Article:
ZEIGENFUSE v. KEMP & ASSOCIATES, INC.
MEMORANDUM AND/OR OPINION SIGNED BY HONORABLE GERALD J. PAPPERT ON 11/25/15. 11/25/15 ENTERED AND COPIES E-MAILED.(ti, )
IN THE UNITED STATES DISTRICT COURT
FOR THE EASTERN DISTRICT OF PENNSYLVANIA
KEMP & ASSOCIATES, INC.
November 25, 2015
Defendant Kemp & Associates, Inc. (“Kemp”) seeks leave, after the close of discovery, to
file an amended answer to Plaintiff David Zeigenfuse’s (“Zeigenfuse”) complaint. The purported
amended answer would also include, for the first time, counterclaims alleging common law
fraud, conspiracy, wire fraud under the Racketeer Influenced and Corrupt Organizations Act
(“RICO”), breach of contract and quantum meruit. Kemp contends that it should be allowed to
bring these new claims because information allegedly revealed during discovery supports them.
Kemp had all of the information it needed to assert its counterclaims well before the close
of discovery yet failed to previously seek leave to amend. It has also failed to provide any
explanation for the delay in seeking amendment. Allowing Kemp leave to expand the scope of
the case at this stage would place an undue burden on the Court and prejudice Zeigenfuse. The
Court accordingly denies the motion.
After the death of Alabama resident Cary Douglas Piper (“Piper”) in 2007, the Probate
Court of Covington County, Alabama issued a Decree of Final Settlement declaring that Piper
had no known living heirs. (Am. Compl. ¶¶ 7–9.) Piper however did have living heirs, one of
whom was Zeigenfuse, a Pennsylvania resident.1 (Id. ¶ 12.) Zeigenfuse was unaware of his
status as an heir until March 2008, when a representative from Kemp, an “heir hunter,” called
and told him he had an interest in an estate. (Id. ¶ 15.) The representative would not disclose the
identity of the estate until Zeigenfuse signed an Assignment and Power of Attorney (the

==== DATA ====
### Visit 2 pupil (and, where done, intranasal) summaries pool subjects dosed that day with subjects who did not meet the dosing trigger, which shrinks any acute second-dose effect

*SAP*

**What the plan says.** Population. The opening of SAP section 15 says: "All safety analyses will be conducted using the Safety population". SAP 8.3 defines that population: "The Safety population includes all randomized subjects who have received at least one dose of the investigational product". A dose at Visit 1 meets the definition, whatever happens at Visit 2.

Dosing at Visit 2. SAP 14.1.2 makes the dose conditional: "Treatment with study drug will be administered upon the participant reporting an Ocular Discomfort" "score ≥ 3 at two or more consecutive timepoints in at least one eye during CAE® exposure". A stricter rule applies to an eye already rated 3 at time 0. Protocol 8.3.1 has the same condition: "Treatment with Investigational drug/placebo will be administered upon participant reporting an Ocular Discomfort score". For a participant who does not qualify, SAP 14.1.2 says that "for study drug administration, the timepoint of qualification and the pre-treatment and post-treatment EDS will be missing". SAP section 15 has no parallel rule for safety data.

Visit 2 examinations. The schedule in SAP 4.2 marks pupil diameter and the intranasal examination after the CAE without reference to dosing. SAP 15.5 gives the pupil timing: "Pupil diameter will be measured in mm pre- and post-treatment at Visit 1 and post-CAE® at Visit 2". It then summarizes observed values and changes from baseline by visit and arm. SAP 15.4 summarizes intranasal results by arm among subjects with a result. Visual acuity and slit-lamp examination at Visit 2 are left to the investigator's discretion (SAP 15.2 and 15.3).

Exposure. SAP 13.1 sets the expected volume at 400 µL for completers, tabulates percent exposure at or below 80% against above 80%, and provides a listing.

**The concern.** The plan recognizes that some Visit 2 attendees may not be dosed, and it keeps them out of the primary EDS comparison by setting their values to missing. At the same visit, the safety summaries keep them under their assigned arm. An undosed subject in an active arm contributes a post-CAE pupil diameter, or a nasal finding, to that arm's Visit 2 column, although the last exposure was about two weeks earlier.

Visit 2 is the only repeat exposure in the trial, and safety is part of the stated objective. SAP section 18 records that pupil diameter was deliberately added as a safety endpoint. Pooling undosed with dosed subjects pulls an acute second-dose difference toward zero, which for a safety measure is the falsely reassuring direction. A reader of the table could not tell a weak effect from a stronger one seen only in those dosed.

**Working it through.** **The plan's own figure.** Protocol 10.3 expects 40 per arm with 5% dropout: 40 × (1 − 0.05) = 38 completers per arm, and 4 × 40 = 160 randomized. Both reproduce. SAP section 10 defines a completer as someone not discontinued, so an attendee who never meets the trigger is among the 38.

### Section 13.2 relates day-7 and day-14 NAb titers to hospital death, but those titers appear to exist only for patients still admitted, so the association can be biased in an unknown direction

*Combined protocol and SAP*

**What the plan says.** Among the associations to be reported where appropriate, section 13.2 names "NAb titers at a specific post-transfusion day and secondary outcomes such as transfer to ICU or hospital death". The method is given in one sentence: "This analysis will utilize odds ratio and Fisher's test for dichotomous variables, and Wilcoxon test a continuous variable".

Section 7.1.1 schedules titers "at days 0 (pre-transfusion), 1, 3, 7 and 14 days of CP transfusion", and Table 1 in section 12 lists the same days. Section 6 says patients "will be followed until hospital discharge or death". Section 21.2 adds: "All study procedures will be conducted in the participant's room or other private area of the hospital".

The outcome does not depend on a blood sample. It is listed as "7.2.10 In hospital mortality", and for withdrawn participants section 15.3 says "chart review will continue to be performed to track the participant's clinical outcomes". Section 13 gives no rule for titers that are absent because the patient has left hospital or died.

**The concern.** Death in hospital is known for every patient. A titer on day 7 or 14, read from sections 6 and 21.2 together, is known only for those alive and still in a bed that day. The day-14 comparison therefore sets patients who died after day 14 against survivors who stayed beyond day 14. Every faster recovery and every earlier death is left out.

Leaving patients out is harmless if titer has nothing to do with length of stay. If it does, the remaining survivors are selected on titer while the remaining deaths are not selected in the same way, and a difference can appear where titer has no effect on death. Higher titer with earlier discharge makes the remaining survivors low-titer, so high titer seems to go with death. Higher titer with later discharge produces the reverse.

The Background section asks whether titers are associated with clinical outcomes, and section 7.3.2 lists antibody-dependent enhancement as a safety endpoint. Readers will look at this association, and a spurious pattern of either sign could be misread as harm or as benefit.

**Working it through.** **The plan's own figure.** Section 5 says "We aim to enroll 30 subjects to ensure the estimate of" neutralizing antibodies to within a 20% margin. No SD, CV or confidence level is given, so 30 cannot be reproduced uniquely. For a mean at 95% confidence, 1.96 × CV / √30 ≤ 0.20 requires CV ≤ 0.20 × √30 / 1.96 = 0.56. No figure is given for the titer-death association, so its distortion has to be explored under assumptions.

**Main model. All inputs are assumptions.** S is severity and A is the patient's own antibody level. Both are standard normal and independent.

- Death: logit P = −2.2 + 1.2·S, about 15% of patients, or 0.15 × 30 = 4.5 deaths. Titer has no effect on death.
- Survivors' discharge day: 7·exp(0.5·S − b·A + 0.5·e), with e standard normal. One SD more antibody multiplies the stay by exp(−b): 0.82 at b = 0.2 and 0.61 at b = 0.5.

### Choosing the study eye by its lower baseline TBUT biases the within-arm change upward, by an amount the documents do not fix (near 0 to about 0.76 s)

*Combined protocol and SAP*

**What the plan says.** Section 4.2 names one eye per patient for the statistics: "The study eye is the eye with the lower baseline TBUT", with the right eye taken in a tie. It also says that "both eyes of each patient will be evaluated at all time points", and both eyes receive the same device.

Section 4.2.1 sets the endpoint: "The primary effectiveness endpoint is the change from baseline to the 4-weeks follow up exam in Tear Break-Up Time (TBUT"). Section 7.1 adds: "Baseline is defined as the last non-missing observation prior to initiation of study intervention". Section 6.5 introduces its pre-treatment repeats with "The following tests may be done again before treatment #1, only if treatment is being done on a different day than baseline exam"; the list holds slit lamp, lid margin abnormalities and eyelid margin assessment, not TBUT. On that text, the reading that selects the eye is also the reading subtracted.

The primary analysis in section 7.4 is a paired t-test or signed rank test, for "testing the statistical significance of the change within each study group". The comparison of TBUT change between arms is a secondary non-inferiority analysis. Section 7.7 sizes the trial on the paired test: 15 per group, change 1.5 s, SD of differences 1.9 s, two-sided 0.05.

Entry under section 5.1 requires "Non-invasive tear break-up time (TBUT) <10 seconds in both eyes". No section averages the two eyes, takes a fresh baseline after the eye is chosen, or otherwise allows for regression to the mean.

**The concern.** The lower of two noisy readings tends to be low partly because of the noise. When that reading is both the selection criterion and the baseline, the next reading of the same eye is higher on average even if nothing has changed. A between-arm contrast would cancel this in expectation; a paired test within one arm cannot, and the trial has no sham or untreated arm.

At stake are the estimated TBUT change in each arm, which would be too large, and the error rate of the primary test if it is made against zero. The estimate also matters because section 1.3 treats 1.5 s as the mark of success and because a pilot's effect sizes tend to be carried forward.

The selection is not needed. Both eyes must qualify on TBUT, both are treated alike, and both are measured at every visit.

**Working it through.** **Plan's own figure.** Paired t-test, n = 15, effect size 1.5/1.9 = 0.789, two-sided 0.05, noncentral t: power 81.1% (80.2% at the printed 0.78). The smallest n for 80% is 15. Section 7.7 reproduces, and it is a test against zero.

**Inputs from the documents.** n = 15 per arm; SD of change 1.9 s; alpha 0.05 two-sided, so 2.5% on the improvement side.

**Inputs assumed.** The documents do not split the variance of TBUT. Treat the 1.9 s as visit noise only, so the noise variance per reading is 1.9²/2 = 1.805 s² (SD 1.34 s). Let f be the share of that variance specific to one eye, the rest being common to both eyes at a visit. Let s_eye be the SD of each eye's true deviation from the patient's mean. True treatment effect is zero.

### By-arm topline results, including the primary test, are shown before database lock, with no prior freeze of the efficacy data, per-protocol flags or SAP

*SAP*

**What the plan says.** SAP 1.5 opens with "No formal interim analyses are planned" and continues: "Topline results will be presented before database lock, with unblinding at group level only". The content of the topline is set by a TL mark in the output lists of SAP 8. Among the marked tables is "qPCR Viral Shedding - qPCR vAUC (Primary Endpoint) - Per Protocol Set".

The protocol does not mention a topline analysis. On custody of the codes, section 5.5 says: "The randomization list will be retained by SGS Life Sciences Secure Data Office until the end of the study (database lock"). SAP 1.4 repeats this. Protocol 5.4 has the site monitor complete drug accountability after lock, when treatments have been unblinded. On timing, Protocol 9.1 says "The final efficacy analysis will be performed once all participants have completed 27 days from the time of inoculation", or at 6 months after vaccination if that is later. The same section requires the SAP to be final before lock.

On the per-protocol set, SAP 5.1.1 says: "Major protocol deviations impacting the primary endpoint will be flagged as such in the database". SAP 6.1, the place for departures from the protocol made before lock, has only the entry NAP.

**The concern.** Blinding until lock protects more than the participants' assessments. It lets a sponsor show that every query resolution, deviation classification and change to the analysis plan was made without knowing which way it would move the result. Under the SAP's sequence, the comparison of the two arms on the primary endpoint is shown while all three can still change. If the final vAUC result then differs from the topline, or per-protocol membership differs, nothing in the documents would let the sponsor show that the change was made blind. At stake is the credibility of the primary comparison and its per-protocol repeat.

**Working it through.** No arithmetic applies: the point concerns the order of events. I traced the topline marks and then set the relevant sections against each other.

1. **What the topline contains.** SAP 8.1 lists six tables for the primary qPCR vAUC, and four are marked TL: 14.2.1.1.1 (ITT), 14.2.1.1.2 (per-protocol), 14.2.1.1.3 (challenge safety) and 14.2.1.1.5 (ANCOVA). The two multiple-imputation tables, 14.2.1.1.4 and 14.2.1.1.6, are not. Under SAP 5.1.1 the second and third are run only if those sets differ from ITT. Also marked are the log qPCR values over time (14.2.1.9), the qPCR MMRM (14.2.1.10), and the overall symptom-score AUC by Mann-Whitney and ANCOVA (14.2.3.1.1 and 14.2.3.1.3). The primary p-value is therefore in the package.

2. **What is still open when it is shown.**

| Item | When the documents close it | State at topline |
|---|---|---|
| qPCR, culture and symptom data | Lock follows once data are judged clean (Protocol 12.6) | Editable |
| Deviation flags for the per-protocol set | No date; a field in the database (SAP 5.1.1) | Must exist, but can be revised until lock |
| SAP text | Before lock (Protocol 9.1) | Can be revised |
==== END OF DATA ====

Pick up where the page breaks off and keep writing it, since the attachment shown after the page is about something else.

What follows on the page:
“Assignment”). The Assignment allowed Kemp to receive 33% of the value of any assets
Zeigenfuse eventually inherited. (Id. ¶ 16.) Once Zeigenfuse executed the Assignment, Kemp
initiated the process of validating his interest as an heir.
After Kemp retained an attorney, Gilbert Sullivan, to validate Zeigenfuse’s intestate
interests, the Alabama probate court entered an Order Determining Heirs, finding that Zeigenfuse
was entitled to a 10% share of the Piper estate. (Id. ¶¶ 19, 23.) The probate court then entered a
Decree of Partial Settlement directing that the estate administrator pay Sullivan $2,000,000.
(Mot. to Dismiss Ex. D.) Sullivan was to distribute this money to the heirs according to their
respective shares of the estate, including a payment of $200,000 to Zeigenfuse (the “First
Distribution”). (Id.) Kemp took 33% of the First Distribution per the Assignment and
distributed the remainder to Zeigenfuse. (Hr’g Tr. at 25:23–25.)
In 2012, Zeigenfuse retained his own counsel, Rick Clifton, to ensure that he had
recovered everything to which he was entitled from the Estate. (Id. at 20:9–23:7.) In 2013, the
Alabama probate court issued a second Decree of Final Settlement distributing the remaining
assets in the Estate (the “Second Distribution”)—a sum significantly smaller than the First
Distribution. (Id. at 24:12–25:11.) For the Second Distribution, Zeigenfuse renegotiated Kemp’s
33% fee down to 25%. Kemp took its 25% share of the Second Distribution and the remainder